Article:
The FDA is offering formal guidance on the amount of inorganic arsenic allowed in infant rice cereal.
Exposure to inorganic arsenic has been associated with neurodevelopmental effects, according to the Food and Drug Administration, including lung and bladder cancer risk. Arsenic occurs naturally in the soil, and rice has been shown to absorb a small amount during the growing process.
The new guidance identifies a level of at or below 100 micrograms per kilogram and is based on draft guidance from 2016. The guidance is recommended, but not legally enforceable.
“It is important to note that the agency’s data show that most products on the market are already below this level and that parents and caregivers should know that a well-balanced diet also includes a variety of grains like oats and barley,” said a statement from Susan Mayne, Ph.D., director of the FDA’s Center for Food Safety and Applied Nutrition.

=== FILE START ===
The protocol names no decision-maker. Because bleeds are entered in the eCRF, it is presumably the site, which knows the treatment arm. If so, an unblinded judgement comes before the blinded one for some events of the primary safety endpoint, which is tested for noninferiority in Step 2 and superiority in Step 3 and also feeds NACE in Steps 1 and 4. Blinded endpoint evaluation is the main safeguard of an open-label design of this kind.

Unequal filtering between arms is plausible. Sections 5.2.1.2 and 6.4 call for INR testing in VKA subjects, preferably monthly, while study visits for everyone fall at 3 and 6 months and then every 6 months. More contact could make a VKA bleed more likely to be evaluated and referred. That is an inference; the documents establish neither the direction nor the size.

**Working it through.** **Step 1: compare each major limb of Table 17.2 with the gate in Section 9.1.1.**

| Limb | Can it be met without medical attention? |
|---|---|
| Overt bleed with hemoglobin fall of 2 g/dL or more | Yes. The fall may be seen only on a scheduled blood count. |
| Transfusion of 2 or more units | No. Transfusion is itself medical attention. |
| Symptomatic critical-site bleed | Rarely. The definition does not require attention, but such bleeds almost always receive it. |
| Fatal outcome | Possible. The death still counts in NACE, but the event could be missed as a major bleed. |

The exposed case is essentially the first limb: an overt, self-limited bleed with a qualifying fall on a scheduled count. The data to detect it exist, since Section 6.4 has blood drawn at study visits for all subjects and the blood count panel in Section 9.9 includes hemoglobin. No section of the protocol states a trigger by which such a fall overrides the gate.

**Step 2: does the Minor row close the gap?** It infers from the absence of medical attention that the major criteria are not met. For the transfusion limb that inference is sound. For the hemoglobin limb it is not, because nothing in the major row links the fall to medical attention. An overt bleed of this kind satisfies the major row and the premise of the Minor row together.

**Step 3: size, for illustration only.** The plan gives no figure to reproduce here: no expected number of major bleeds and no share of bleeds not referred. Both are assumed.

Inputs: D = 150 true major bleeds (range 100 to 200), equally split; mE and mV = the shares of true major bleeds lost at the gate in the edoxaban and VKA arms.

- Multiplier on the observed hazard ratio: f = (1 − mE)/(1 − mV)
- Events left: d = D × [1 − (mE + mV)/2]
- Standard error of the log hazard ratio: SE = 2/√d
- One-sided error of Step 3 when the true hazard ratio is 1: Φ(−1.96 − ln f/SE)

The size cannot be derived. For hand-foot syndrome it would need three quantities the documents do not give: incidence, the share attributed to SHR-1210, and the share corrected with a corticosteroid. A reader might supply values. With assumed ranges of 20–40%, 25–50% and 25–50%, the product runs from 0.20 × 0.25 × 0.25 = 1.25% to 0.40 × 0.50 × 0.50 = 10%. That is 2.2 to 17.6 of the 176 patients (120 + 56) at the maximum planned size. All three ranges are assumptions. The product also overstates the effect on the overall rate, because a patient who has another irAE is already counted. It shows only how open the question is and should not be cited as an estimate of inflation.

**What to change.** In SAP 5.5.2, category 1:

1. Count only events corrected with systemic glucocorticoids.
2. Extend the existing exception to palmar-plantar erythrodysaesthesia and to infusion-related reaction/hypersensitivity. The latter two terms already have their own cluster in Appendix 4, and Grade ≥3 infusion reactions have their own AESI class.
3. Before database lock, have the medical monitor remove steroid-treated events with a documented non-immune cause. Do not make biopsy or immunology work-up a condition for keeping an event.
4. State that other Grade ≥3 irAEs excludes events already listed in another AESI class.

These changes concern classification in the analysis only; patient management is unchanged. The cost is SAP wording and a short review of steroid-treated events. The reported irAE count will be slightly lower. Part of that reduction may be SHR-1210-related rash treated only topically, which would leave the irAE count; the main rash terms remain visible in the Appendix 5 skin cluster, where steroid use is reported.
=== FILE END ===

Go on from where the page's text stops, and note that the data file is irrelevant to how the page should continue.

According to the FDA, results from testing in 2018 showed 76 percent of samples were at or below the 100 ppb level, compared to 47 percent of samples tested in 2014 and 36 percent of samples tested between 2011-2013.
The FDA attributes the drop in inorganic arsenic presence to changes manufacturers are making in sourcing rice and testing their ingredients.